Two interwoven stories eight hundred years apart follow the journeys of twelve-year-old Nour in 2011, and Rawiya, a character in a twelfth century story. Nour is living with her family in Manhattan. Her father, Baba dies and the family moves back to their home in Syria. The family become one of many refugee families fleeing the country as it becomes embroiled in war. They journey towards the town of Cueta, a Spanish city in northern Africa, where a relative of their father’s lives. Rawiya also journeys through this area as a mapmaker’s apprentice, exploring and mapping the Mediterranean and northern Africa.
“… stories ease the pain of living, not dying. People always think dying is going to hurt. But it does not. It’s living that hurts us.”
“For the last two months, Mama’s always told us to avoid crowds. It seems like they pop up everywhere – crowds of boys protesting, people protesting the protests, rumors of fighting between the two. The last few weeks, they’ve gotten so loud and angry you can hear their singing and megaphones all through the neighborhood. Mama’s said for moths that being in the wrong place at the wrong time can get you arrested – or worse. But just like in New York, keeping to yourself doesn’t always keep trouble from finding you.”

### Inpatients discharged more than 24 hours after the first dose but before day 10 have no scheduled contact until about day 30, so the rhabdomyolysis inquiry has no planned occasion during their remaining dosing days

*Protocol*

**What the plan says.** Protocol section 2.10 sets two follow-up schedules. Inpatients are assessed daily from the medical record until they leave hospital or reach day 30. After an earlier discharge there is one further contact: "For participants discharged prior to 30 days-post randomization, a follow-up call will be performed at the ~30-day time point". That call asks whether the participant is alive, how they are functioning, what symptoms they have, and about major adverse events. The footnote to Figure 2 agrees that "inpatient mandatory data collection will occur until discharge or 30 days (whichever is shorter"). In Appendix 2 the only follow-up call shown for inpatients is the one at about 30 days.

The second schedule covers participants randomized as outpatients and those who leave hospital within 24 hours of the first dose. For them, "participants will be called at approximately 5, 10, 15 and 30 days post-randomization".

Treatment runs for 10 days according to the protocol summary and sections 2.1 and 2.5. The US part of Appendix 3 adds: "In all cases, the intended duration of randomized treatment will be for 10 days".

Recommended for an understanding of the plight of refugees. The blending of the timelines is well done, and very engaging. It is a good story, cleverly constructed. Although some readers will love the detailed descriptions, and the myriad “wisdom” quotes, I found it somewhat cloying.
- New York Times: “The Map of Salt and Stars is important and timely because it shows how interconnected two supposedly opposing worlds can be. Our many stories are part of the same larger tale, part of the same larger map.”
- Kirkus: “Joukhadar plunges the Western reader full force into the refugee world with sensual imagery that is immediate, intense, and at times overwhelming.”